Last Updated on June 2, 2023 by Amanda P. Brown
White tea is made from the Camellia sinensis plant’s newest leaves and buds. And this tea stands out among tea lovers worldwide for its mild, delicate taste and light color. Although its calming effect exists, many questions arise regarding the caffeine content present in tea.
Accordingly, this caffeine is a natural stimulant in various beverages such as tea, energy drinks, coffee, etc. Therefore, the level of caffeine varies in different types of tea. However, white tea’s minimal processing and mild oxidation distinguish it from other teas, such as black, green, and oolong teas.
Moreover, in this article, to discuss the topic of how much caffeine is in white tea, you need to know some essential things like how much caffeine is in a serving of white tea, Factors affecting the level of caffeine, How to reduce caffeine, Comparison of white tea with other tea varieties. Therefore let’s look at what’s below:
White Tea Types
Table of Contents
Especially in the Fujian province, white tea is primarily produced in China for its exquisite taste and health benefits. Here are the types of white tea along with its caffeine content:
1. Yin Zhen Bai Hao (Silver Needle)
Yin Zhen Bai Hao (Silver Needle) tea originating from Fuding City, Fujian Province, China, is considered the most valuable and expensive variety.
This Yin Zhen Bai Hao consists entirely of unopened buds covered in thin white hairs that appear like silver needles. Additionally, it comes with a fresh, sweet flavor with a hint of soymilk, an aromatic texture, and a lasting sweetness in the aftertaste. Moreover, it contains approximately 10% less caffeine than a cup of coffee.
2. Bai Mu Dan (White Peony)
Typically, White Peony tea, often referred to as Bai Mu Dan, is regarded as the second-highest quality white tea. Additionally, historically speaking, it originated in the Chinese province of Fujian’s Zhenghe City.
This tea comes in a combination of young tea leaves and silver open-leaf buds, which are able to be softly burned or shade dried. Accordingly, compared to the silver needle, it offers a slightly stronger odor and still gives off a sweet and mild flavor. Bai Mu Dan tea contains a moderate amount of caffeine, around 5%, compared to Silver Needle tea.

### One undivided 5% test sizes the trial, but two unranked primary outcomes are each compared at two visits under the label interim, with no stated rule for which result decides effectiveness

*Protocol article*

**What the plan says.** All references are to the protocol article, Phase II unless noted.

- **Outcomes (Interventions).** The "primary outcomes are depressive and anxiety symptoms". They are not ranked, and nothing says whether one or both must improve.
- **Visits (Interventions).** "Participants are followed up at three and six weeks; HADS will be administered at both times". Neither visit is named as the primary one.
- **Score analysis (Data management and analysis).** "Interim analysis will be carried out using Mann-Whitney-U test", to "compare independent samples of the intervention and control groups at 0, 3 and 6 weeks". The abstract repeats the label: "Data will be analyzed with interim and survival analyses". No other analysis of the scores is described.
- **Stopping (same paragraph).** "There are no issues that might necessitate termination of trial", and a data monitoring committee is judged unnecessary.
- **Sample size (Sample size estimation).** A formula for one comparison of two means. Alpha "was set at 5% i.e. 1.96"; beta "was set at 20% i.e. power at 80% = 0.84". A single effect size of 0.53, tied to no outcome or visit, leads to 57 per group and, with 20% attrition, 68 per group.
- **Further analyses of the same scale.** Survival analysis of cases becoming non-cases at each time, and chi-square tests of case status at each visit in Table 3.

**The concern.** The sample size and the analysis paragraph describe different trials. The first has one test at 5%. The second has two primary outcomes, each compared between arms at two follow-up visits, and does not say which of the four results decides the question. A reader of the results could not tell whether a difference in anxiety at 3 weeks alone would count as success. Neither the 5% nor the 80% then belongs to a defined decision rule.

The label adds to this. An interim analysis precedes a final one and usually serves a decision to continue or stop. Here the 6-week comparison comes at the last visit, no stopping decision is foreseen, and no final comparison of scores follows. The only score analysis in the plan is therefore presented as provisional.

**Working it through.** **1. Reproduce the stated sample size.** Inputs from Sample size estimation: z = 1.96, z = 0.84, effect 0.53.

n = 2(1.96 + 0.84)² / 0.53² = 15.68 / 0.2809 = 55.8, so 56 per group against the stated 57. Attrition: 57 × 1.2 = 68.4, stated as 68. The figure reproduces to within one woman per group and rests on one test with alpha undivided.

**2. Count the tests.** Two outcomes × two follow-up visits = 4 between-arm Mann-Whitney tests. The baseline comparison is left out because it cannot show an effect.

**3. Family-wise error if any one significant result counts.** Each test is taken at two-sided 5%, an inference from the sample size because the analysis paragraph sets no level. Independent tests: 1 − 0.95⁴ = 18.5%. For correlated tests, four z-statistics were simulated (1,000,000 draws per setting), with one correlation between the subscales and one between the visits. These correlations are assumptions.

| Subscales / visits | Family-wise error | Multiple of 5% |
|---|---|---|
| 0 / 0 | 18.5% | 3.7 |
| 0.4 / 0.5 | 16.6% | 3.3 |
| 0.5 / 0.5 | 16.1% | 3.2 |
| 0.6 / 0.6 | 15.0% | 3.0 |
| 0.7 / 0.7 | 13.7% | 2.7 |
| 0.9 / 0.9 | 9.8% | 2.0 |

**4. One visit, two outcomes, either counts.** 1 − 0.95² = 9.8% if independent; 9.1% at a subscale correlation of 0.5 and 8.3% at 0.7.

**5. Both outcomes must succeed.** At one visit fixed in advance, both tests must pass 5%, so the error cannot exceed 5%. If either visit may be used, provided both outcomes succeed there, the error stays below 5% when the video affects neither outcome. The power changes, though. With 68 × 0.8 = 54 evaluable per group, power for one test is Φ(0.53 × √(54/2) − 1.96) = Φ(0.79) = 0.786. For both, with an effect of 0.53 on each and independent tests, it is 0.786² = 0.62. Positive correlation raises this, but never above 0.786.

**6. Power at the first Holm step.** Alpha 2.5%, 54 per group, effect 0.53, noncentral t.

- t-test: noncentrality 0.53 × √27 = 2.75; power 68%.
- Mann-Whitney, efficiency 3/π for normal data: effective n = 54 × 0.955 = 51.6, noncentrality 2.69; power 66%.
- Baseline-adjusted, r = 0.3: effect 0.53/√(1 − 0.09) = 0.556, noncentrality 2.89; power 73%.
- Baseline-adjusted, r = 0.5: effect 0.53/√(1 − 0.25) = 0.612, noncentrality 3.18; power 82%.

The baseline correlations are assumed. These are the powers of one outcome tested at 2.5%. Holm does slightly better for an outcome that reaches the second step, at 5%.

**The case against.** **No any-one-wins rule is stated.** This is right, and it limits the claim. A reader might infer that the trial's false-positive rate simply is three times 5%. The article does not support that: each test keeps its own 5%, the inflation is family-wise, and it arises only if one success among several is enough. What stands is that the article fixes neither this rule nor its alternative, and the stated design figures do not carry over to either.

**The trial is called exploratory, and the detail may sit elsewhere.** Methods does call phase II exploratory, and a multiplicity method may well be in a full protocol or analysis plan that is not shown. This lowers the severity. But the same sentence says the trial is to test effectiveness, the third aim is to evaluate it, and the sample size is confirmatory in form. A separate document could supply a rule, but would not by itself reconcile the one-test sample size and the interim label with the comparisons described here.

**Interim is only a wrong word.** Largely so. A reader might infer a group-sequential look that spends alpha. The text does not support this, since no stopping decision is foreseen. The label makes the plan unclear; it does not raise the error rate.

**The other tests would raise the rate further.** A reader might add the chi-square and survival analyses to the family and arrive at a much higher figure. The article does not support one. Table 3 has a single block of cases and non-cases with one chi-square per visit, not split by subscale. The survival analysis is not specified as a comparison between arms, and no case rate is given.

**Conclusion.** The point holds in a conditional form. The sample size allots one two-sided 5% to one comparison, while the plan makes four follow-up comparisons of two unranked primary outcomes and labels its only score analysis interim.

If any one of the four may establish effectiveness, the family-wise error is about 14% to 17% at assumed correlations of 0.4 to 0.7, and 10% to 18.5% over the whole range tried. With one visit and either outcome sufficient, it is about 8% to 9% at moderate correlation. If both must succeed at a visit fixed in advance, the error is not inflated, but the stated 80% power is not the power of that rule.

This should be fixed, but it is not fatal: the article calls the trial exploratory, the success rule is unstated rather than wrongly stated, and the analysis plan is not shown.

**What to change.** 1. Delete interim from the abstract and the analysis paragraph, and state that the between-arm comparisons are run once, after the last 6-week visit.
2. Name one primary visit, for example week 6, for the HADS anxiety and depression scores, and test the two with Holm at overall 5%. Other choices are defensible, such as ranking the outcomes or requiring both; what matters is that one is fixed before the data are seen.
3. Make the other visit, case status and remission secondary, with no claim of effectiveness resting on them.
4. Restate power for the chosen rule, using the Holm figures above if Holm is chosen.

3. Gong Mei (Tribute Eyebrow)
The term “Gong Mei,” which translates to “Tribute Eyebrow,” alludes to the leaves’ eyebrow-like appearance. This tea is produced in China. It is made from delicate white buds and tea leaves that have a sweet, deep color and mild aroma. In terms of caffeine content, each 8oz cup contains 8 to 15mg.
4. Shou Mei (Noble, Long Life Eyebrow)
Shou Mei originates from a Nine Peaks Mountain organic tea garden in Funding City, Fujian Province, which was recognized by IMO, Switzerland. This Shou Mei, also known as Long Noble Life Eyebrow, has thin, crescent-shaped leaves that resemble the eyebrows of older adults. And it consists of large leaves and low buds with a floral, slightly sweet, refreshing, pleasant finish with flavor and character.
Moreover, similar to other white teas, sho mei tea contains small amounts of caffeine, making it a popular alternative for those boosting metabolism.
5. Fujian New Craft (DaBaiCha or DaHoaCha)
DaBaiCha or DaHoaCha, known as Fujian New Craft, comes from Fujian Province in China. This tea is well known for having a unique flavor and scent.
Even DaBaiCha offers a mild and smooth flavor with floral undertones and a touch of sweetness. However, it contains an adequate amount of caffeine, which helps with a mild energy boost. Also, from the Fujian province, this excellent tea has significantly contributed to the display of craftsmanship and culture.
Types of Tea Caffeine Content Chart
Apart from white tea, there are different types of tea which are given below with their caffeine content:
|Beverage||Amount of caffeine (Per cup of 8 ounces)|
|White tea||15 to 30 mg|
|Green tea||10 to 60 mg|
|Wulong (Oolong) tea||10 to 60 mg|
|Black tea||40 to 70 mg|
|Matcha tea||35 to 70 mg|
|Puer (Pu-erh) tea||30 to 70 mg|
Apart from white tea, there are different types of tea which are given below with their caffeine content:
The Numerous Types of White Tea Caffeine Content
Therefore, if we were to typically order various types of white tea from the lowest to the highest caffeine level according to these characteristics, it would appear as follows:
- Aged Longevity Eyebrow or other mature white teas (lowest caffeine content)
- White teas with one bloom and two leaves, such as aged White Peony.
- Aged Silver Needle
- Young Longevity Eyebrow (i.e., Shou Mei) or other white teas with mature leaves.
- White teas with a bud and two leaves, such as young White Peony.
- Young Silver Needle, which contains the most caffeine.
Furthermore, it should be highlighted that this is only an estimate because we are unclear whether its impact on young buds and leaves outweighs the effect of aging.
How Much Caffeine is Typically Found in a Serving of White Tea?
An 8-ounce cup of white tea has approximately 15 to 30 milligrams of caffeine. But, the amount of this caffeine content can vary based on the type of tea, the quality of the leaves, when it is harvested, and how it was made.
For example, a premium-grade silver needle white tea provides less caffeine than a lower-grade white tea. This occurs mainly if low-grade white tea extracts high levels of caffeine while it is kept for extended periods or at higher temperatures.